This sharply intelligent, consistently provocative book takes the reader on an astonishing, thought-provoking voyage into the realm of delightful uncertainty--a world of paradox in which logical argument leads to contradiction and common sense is seemingly rendered irrelevant.
Using simple mathematical formulas, most as basic as Pythagoras's theorem and requiring only a very limited knowledge of mathematics, Professor Huntley explores the fascinating relationship between geometry and aesthetics. Poetry, patterns like Pascal's triangle, philosophy, psychology, music, and dozens of simple mathematical figures are enlisted to show that the "divine proportion" or "golden ratio" is a feature of geometry and analysis which awakes answering echoes in the human psyche. When we judge a work of art aesthetically satisfying, according to his formulation, we are making it conform to a pattern whose outline is laid down in simple geometrical figures; and it is the analysis of these figures which forms the core of Professor Huntley's book.
For the philosopher, scientist, poet, art historian, music listener, artist, as well as the general reader who wants to understand more about the fascinating properties of numbers, this is a beautifully written, exciting account of the search for a naturally manifested aesthetic that has occupied man since he first asked the question "why?"
"This is a delightful book to read. . . . It wanders here and there through some of the most attractive byways of simple mathematics, returning always to the oddities and pleasures of the golden section. This is a browser's book -- a happy, untidy traveling or bedside book for those who know how to enjoy the charm of numbers and shapes." -- Dr. J. Bronowski, The Salk Institute.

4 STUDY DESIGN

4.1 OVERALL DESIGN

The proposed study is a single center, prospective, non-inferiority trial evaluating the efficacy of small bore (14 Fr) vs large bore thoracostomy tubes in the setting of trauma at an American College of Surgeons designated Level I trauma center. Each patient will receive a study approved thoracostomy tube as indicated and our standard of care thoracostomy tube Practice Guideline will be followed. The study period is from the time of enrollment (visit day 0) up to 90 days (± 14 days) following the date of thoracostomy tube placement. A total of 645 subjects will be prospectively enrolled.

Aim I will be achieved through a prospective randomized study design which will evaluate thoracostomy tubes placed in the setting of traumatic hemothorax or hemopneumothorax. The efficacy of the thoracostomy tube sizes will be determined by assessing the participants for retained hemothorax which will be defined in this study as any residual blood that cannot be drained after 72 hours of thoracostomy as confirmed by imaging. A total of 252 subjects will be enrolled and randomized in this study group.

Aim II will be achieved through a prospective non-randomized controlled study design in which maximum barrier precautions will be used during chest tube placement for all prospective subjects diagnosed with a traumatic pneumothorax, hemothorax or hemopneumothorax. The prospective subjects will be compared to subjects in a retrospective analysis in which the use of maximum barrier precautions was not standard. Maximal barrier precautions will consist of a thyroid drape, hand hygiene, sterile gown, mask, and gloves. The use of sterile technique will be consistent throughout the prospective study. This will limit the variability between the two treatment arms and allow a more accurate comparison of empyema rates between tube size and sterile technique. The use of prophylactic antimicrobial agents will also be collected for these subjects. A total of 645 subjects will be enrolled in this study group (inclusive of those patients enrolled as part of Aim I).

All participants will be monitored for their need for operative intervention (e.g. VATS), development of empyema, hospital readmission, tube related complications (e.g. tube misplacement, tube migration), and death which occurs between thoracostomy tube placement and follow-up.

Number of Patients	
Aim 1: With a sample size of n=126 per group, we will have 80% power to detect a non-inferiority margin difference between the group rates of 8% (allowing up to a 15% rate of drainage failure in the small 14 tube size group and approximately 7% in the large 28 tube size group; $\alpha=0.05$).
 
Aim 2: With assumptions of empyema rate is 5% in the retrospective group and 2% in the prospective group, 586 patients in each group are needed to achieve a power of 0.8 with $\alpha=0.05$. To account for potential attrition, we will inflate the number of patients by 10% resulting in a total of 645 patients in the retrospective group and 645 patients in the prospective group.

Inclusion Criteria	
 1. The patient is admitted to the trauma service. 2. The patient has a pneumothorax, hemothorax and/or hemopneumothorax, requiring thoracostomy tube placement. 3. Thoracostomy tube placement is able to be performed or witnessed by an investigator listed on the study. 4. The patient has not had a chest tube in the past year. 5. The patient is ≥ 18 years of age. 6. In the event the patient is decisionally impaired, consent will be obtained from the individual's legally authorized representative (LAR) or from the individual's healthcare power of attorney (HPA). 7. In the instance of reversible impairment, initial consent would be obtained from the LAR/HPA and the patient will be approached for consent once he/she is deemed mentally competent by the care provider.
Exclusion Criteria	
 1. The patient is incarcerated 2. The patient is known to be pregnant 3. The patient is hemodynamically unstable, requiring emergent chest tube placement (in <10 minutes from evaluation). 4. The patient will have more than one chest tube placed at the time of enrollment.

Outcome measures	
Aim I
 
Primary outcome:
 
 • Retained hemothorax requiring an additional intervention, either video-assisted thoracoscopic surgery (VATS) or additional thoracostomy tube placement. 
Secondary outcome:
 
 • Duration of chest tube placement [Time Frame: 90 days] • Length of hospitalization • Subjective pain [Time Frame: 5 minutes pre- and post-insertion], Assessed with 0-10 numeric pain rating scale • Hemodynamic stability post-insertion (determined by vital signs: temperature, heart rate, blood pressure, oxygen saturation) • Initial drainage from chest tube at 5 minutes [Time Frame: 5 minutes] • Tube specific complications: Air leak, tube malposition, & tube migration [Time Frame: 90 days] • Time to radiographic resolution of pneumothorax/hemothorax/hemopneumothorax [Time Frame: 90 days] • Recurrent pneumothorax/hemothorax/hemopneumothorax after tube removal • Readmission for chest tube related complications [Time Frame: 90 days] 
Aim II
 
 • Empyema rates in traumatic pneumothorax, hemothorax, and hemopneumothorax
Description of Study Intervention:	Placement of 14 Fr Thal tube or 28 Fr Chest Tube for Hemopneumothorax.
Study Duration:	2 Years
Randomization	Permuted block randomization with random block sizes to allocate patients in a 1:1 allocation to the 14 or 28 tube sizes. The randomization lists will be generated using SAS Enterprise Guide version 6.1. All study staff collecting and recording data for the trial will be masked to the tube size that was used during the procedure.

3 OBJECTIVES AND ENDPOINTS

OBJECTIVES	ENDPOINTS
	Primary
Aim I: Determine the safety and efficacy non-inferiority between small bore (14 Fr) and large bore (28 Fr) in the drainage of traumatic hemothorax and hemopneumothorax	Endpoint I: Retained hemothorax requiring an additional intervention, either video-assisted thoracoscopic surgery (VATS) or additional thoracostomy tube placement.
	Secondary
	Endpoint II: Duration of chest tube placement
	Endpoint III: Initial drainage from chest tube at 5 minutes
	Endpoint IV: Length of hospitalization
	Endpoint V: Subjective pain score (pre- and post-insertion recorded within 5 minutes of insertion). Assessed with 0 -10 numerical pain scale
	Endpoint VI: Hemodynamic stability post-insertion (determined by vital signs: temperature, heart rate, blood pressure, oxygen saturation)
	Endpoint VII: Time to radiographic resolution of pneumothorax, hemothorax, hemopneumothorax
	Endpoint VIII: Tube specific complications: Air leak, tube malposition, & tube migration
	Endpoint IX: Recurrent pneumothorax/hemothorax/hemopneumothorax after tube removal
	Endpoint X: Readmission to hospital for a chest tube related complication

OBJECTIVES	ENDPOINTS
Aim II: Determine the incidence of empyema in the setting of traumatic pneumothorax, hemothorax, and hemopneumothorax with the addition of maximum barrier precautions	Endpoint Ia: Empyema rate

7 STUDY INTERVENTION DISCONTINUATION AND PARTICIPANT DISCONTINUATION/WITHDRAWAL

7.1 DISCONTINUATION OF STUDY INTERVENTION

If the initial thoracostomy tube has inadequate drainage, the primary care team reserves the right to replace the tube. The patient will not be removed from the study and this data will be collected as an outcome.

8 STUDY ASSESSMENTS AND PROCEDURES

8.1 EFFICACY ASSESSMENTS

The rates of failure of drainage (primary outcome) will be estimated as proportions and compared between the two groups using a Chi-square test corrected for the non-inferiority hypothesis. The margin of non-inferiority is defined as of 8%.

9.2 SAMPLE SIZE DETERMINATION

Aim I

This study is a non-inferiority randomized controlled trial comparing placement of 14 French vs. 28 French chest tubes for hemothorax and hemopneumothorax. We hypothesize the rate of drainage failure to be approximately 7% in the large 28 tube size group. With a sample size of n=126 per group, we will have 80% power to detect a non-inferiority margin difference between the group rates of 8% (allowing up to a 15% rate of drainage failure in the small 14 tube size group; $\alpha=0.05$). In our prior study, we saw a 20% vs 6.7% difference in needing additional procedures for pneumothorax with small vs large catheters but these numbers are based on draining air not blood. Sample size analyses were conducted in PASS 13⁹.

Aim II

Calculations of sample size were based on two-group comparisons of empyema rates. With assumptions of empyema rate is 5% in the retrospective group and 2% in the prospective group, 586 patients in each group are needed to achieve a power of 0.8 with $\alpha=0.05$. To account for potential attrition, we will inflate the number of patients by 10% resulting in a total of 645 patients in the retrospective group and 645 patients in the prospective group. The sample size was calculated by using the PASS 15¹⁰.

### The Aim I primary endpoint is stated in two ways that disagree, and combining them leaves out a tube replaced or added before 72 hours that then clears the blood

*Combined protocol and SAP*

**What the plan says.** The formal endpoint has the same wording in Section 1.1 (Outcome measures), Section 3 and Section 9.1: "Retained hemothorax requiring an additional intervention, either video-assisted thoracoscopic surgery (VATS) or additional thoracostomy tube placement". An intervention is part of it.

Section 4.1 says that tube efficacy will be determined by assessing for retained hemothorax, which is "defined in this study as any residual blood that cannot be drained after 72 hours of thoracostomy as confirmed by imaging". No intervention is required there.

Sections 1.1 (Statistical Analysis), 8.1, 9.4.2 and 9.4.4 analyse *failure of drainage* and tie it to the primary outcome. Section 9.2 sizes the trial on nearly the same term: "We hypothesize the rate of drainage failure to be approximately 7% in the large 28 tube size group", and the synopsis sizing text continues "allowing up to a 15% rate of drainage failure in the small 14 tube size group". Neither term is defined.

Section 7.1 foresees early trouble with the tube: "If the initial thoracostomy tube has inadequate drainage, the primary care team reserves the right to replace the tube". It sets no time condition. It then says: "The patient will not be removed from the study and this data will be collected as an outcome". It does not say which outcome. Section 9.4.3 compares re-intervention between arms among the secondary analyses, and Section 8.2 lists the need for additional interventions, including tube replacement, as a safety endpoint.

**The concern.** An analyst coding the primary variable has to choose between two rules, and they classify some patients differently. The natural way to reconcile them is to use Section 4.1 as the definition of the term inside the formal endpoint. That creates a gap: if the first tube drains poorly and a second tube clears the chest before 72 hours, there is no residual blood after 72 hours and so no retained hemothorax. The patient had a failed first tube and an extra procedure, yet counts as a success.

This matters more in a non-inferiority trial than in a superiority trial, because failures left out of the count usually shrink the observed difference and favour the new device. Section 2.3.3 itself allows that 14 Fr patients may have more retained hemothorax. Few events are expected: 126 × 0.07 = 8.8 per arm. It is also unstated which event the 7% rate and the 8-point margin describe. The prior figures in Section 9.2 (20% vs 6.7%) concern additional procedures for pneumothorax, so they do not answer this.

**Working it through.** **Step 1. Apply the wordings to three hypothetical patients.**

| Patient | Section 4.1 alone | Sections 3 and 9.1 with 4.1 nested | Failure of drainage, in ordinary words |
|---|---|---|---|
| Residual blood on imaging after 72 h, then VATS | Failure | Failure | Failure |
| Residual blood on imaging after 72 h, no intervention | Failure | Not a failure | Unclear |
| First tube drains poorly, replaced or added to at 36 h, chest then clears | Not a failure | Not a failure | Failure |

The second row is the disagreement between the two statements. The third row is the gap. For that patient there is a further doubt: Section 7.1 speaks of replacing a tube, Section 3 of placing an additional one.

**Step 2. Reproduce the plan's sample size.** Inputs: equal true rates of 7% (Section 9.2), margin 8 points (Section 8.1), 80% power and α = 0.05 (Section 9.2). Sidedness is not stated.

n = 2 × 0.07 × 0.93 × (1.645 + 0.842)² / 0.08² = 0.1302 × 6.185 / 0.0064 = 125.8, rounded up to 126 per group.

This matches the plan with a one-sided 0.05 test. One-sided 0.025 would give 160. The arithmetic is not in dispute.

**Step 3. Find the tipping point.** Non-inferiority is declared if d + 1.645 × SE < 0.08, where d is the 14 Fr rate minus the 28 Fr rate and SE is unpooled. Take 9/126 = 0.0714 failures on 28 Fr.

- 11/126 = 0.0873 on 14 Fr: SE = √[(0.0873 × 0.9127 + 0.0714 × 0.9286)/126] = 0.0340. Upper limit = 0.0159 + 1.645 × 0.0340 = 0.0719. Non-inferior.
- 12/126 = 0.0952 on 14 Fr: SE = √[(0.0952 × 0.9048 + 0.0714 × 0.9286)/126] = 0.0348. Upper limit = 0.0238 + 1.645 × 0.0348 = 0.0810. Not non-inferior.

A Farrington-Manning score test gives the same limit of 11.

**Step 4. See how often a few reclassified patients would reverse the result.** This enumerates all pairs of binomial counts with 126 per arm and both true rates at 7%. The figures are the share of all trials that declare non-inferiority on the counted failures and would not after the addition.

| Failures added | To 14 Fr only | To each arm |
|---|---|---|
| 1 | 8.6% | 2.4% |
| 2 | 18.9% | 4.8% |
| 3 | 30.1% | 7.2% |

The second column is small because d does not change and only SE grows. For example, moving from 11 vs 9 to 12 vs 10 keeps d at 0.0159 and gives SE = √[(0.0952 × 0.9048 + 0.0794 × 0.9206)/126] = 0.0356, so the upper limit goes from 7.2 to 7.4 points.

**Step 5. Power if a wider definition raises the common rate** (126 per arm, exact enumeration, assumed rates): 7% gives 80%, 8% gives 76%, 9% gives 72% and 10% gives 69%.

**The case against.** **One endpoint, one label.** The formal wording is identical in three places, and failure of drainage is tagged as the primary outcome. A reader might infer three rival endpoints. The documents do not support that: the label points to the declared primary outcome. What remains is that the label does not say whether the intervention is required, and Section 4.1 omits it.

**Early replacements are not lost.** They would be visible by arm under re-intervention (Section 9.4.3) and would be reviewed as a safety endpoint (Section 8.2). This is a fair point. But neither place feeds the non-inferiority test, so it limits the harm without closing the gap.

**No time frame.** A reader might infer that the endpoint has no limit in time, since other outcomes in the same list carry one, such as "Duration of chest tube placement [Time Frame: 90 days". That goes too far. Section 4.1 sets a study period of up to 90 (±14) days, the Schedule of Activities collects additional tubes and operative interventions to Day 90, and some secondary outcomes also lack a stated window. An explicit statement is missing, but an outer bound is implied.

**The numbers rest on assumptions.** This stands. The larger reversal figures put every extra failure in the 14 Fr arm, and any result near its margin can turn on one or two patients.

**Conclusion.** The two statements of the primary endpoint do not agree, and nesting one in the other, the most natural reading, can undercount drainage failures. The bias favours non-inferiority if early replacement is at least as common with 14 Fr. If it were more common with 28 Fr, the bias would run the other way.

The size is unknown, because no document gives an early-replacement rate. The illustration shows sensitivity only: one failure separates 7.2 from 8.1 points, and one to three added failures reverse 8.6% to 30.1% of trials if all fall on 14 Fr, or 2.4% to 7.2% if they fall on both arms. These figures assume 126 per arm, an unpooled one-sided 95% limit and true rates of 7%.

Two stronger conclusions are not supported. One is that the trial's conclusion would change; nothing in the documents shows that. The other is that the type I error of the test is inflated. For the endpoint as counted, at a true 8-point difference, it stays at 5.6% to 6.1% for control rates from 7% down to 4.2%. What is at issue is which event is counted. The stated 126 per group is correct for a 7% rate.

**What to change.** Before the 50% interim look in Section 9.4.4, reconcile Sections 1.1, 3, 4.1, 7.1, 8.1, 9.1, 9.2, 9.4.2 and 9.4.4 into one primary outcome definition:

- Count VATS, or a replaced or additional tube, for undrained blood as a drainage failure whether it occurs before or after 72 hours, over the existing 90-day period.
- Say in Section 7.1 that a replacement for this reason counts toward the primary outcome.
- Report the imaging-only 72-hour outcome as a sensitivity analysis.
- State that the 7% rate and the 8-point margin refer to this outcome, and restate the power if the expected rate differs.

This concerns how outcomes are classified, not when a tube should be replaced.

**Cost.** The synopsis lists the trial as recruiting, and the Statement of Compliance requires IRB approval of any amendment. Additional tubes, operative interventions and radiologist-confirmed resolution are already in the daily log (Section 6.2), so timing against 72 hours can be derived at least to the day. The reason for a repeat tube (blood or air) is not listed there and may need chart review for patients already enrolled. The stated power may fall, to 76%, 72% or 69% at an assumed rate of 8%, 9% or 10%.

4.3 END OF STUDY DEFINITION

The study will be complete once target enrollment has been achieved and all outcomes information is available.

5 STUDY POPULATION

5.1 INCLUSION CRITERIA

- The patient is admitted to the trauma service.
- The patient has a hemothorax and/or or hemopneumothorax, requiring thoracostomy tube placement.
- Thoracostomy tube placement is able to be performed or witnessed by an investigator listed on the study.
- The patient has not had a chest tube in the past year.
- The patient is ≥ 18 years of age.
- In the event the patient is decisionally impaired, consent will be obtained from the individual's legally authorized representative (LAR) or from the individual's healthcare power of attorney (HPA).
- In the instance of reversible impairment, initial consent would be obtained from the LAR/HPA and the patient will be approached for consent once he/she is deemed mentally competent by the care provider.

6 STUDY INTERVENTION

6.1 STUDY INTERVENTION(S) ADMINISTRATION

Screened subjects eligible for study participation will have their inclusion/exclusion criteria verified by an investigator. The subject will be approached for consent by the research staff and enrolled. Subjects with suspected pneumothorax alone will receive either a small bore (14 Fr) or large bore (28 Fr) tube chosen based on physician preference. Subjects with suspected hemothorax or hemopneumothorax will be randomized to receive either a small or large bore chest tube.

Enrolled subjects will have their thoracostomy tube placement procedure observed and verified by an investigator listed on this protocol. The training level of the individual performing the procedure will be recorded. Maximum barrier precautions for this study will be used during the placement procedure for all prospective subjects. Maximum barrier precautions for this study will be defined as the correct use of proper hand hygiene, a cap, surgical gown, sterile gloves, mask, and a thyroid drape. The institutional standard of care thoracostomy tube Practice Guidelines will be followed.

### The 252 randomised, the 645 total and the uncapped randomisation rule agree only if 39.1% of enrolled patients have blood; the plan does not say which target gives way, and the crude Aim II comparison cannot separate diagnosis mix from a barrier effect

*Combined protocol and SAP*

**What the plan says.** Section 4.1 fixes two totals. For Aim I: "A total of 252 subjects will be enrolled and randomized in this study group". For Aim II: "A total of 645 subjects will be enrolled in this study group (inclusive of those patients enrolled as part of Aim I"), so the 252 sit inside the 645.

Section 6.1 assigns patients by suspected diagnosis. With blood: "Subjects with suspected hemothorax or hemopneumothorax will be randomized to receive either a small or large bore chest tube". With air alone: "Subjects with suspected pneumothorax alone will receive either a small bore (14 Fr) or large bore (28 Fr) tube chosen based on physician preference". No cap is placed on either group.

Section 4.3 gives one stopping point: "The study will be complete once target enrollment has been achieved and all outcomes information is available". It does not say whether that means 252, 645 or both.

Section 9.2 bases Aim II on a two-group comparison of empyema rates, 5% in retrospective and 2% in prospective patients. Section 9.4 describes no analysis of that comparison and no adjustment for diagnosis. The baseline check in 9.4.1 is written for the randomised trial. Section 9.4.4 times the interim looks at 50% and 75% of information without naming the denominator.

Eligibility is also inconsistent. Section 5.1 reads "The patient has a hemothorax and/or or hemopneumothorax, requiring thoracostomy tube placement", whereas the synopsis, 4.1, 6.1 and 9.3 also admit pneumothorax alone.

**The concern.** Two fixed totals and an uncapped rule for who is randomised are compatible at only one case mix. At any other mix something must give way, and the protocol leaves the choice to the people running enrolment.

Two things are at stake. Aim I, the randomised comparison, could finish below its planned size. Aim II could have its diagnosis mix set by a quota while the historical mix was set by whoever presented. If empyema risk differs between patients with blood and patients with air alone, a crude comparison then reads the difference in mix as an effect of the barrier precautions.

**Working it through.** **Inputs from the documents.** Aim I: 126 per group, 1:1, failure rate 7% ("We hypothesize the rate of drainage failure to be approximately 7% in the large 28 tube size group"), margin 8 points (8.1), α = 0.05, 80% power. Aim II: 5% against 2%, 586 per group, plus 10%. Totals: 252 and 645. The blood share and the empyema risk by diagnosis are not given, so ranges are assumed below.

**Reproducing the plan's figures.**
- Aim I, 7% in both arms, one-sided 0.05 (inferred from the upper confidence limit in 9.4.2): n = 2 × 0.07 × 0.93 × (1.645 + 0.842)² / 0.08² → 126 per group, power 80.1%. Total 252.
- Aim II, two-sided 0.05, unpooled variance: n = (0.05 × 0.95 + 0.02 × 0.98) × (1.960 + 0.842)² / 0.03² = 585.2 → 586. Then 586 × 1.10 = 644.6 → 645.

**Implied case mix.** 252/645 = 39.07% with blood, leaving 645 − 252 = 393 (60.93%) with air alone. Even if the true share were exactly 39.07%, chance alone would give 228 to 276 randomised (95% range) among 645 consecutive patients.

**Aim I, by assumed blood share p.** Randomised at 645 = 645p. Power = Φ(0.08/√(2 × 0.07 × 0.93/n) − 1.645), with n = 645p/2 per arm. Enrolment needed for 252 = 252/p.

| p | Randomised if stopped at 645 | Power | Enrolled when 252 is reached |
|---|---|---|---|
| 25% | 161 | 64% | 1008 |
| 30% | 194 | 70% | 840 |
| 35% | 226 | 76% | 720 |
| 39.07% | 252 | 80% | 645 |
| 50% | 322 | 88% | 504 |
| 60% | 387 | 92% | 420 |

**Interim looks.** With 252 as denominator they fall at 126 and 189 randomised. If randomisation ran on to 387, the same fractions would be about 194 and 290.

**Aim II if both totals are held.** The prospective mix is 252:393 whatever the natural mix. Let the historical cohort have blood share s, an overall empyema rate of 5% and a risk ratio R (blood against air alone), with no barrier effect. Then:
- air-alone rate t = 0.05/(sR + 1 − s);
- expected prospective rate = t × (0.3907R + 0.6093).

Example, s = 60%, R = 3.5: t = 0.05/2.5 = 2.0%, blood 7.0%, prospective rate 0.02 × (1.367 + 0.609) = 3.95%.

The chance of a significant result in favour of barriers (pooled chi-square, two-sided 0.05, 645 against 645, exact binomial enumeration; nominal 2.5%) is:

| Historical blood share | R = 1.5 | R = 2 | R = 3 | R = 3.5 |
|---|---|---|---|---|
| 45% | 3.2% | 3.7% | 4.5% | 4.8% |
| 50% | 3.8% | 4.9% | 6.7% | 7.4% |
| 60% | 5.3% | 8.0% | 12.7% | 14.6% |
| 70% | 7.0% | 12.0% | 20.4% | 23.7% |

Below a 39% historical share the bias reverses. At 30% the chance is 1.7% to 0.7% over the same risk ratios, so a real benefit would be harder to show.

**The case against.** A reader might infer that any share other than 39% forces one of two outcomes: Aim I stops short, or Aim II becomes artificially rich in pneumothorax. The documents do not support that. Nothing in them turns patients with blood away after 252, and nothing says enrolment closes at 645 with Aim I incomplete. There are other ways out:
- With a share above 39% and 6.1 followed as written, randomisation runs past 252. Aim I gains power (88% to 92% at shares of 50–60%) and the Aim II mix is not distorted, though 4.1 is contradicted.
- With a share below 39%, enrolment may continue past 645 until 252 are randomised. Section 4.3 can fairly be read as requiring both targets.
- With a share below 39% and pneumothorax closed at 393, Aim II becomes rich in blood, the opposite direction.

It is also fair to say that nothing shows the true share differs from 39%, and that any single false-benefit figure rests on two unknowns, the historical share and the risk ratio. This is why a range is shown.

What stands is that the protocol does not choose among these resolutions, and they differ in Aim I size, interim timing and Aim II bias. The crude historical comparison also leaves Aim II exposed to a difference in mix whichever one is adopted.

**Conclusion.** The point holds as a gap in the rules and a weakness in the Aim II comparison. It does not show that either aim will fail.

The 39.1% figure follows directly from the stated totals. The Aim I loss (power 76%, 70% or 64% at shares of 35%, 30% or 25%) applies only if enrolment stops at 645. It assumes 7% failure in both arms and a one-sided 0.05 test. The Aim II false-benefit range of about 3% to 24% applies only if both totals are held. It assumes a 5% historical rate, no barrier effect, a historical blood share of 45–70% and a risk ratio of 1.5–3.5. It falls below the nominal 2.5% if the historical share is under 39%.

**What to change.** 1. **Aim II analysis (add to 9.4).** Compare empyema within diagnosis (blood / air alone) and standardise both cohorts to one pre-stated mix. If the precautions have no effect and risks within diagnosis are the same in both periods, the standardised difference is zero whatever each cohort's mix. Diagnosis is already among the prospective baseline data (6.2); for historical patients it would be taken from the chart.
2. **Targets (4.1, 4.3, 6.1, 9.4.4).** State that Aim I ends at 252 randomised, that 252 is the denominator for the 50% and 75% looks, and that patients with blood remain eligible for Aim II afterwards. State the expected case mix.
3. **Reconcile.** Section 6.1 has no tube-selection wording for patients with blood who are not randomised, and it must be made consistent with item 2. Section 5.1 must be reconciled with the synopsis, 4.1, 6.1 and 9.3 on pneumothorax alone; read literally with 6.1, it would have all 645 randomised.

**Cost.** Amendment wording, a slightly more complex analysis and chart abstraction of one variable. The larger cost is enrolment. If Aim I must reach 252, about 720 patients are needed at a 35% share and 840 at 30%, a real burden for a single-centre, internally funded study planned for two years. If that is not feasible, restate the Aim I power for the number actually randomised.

First published in 1972, The Foxfire Book was a surprise bestseller that brought Appalachia's philosophy of simple living to hundreds of thousands of readers. Whether you wanted to hunt game, bake the old-fashioned way, or learn the art of successful moonshining, The Foxfire Museum and Heritage Center had a contact who could teach you how with clear, step-by-step instructions.This classic debut volume of the acclaimed series covers a diverse array of crafts and practical skills, including log cabin building, hog dressing, basketmaking, cooking, fencemaking, crop planting, hunting, and moonshining, as well as a look at the history of local traditions like snake lore and faith healing.
These are notions so basic to our view of life that we take them for granted. But in the seventeenth century they were revolutionary, heretical, even dangerous to the men who formed them. Culture, religion, and science had intertwined over the centuries to create a world view based on a stationary earth. Indeed, if the earth moved, would not birds be blown off the trees and would not an object thrown straight up come down far away?
Then came the Renaissance and with it Copernicus, Galileo, Kepler, Huygens, and Newton: giants who courageously remade the world into an earth which actually moves 100,000 feet a second while revolving 1,000 miles an hour around an object 93,000,000 miles away. And yet birds perch unruffled and an apple will fall straight down.